• Conflict and revolutionary politics.  In some parts of the coffeelands, organization can be perceived as a threat to the interests of armed actors.  I vividly recall traveling with a Peruvian coffee coop leader years ago during a speaking tour of Catholic parishes and universities in the Philadelphia area.  I was translating for him during his presentations, in which he would characterize as “very difficult” the period during which he assumed the leadership of his cooperative.  I would take “translator’s license” at this point in his presentation to provide context for audiences who didn’t understand what it meant to do grassroots organizing in the mountains of Peru during the 1980s: “very difficult” meant that hundreds of cooperative members resigned after the Shining Path systematically assassinated the cooperative’s leadership, and that as a young man he took the reins of the cooperative and worked patiently, courageously to bring fearful farmers back into the fold and rebuild the organization.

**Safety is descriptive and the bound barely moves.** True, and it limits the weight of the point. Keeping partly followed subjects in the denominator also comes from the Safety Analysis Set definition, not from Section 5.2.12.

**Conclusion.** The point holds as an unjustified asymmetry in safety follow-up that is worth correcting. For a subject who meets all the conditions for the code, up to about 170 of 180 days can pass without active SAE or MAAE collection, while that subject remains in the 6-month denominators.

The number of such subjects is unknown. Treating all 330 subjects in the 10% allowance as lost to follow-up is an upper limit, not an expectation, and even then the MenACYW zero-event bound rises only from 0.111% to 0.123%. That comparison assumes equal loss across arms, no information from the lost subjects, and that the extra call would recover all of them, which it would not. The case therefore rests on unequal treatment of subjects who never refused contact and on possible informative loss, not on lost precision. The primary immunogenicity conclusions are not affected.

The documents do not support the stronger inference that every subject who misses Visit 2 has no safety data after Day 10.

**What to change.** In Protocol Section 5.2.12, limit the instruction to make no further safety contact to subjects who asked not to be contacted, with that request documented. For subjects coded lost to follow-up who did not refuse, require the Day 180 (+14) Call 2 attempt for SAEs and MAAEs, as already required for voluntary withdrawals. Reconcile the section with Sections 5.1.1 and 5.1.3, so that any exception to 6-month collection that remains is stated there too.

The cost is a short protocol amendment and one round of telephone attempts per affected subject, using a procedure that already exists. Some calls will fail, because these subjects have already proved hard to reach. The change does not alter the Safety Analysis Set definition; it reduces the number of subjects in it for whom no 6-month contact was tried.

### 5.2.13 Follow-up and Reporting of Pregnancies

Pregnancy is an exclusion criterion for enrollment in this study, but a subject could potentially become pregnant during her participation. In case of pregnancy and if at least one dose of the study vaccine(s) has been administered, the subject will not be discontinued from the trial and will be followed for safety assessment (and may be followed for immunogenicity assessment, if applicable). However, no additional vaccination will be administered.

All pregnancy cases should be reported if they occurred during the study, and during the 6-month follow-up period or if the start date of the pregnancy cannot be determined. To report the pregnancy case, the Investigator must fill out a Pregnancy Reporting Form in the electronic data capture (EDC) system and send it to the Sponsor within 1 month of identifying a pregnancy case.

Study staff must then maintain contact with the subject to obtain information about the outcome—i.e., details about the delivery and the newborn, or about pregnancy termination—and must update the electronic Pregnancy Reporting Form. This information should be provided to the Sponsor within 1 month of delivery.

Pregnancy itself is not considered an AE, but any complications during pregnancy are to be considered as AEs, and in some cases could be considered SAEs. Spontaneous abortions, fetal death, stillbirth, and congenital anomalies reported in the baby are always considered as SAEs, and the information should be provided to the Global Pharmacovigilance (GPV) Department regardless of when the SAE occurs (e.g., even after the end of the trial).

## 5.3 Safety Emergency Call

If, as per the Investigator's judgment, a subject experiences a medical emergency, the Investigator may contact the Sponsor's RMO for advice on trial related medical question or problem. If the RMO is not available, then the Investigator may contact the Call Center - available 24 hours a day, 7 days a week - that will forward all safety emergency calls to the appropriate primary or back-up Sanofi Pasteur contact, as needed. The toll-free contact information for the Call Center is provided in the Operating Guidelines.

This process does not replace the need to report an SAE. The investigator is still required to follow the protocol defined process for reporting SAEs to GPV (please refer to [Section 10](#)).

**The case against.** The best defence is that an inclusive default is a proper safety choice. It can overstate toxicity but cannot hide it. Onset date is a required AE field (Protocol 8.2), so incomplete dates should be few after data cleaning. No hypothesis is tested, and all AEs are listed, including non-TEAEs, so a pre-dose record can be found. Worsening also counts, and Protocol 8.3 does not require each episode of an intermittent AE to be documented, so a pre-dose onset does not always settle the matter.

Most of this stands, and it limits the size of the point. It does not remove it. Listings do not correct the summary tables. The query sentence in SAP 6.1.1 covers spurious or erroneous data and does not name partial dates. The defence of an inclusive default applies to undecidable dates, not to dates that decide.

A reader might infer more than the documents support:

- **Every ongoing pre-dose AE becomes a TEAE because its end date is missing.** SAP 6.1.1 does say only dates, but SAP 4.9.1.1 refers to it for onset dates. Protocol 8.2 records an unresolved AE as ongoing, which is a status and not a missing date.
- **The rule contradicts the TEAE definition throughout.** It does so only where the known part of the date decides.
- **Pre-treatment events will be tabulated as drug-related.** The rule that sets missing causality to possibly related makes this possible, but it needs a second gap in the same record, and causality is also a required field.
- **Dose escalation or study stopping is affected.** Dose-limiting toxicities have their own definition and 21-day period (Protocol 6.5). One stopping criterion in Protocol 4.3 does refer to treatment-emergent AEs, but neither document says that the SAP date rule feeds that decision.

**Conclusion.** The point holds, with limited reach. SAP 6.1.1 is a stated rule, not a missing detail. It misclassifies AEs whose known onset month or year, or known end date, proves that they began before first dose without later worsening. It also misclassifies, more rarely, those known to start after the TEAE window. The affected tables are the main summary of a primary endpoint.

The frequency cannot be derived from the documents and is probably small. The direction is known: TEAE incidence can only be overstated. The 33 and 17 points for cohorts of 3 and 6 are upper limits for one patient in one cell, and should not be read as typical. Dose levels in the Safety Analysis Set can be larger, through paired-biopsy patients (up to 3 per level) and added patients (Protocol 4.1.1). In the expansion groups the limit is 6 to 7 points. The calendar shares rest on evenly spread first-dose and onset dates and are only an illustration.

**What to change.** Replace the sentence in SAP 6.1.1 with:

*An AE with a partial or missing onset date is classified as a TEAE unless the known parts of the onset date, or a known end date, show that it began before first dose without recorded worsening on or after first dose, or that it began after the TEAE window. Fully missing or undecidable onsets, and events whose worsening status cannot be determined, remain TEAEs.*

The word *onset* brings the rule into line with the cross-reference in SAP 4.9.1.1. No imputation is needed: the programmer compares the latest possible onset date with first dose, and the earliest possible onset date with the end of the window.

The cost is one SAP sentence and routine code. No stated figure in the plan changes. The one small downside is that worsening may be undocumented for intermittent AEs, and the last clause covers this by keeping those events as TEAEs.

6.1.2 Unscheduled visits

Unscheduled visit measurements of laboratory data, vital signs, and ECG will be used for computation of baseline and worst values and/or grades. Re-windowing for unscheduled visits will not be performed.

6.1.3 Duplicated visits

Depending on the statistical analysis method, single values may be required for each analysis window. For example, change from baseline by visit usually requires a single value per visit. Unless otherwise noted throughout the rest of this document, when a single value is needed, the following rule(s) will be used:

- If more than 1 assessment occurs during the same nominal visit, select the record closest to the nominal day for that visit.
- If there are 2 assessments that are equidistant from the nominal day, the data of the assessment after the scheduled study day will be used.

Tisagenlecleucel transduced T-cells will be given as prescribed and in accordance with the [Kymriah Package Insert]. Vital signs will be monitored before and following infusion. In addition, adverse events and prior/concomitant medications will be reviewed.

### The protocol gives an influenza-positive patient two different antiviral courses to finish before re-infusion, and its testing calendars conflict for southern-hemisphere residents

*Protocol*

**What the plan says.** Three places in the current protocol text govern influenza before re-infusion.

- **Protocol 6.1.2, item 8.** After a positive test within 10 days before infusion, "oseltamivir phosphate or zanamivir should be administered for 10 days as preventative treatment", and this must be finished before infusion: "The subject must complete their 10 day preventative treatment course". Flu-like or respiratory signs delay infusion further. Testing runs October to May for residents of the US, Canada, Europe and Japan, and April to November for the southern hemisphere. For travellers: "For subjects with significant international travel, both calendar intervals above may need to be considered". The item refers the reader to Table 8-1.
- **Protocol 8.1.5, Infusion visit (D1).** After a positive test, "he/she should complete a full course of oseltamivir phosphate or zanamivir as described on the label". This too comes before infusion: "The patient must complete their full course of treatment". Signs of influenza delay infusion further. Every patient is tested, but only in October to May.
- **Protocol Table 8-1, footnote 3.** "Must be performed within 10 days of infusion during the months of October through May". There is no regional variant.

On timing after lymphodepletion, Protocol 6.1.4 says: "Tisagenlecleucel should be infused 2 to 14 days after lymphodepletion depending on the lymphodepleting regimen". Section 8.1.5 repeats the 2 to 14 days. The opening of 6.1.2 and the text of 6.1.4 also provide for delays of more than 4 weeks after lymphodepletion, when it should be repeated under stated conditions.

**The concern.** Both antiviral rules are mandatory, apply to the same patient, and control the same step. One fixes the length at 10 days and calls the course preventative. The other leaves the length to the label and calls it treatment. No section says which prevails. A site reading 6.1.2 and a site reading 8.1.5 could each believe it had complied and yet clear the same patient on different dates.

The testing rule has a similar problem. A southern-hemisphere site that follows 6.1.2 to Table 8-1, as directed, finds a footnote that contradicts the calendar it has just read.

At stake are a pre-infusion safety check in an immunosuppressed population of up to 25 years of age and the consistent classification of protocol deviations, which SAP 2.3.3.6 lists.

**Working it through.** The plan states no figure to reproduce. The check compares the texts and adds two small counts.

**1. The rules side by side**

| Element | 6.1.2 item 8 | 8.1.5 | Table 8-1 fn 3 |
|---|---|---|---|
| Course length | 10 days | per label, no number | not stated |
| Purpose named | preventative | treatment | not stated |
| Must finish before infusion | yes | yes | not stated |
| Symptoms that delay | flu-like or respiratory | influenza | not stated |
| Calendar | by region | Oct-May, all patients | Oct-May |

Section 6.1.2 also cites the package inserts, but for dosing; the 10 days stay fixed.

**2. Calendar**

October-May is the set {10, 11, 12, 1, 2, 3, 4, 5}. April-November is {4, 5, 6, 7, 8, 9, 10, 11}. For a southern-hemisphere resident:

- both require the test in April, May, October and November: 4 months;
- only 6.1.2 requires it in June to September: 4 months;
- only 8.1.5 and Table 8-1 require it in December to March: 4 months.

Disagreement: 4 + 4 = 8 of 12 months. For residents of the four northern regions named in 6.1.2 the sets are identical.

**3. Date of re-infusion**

• Culture.  Academics and researchers hate the attribution of observed behaviors to culture, which they consider to be less-than-rigorous — the default for explaining all behaviors that can’t be measurably linked to other, more concrete motivations.  But the notably disparity in the prevalence of cooperative organization among smallholder coffee farmers across countries — and even across regions within the same country — suggests that there are cultural factors at play.  One example is the stigma that has attached itself to community organization after revolutionary processes swept through so many coffee-producing countries during the second half of the 20th century.  In these countries, cooperative organization can still be perceived as a radical act or a sign of a specific political affiliation.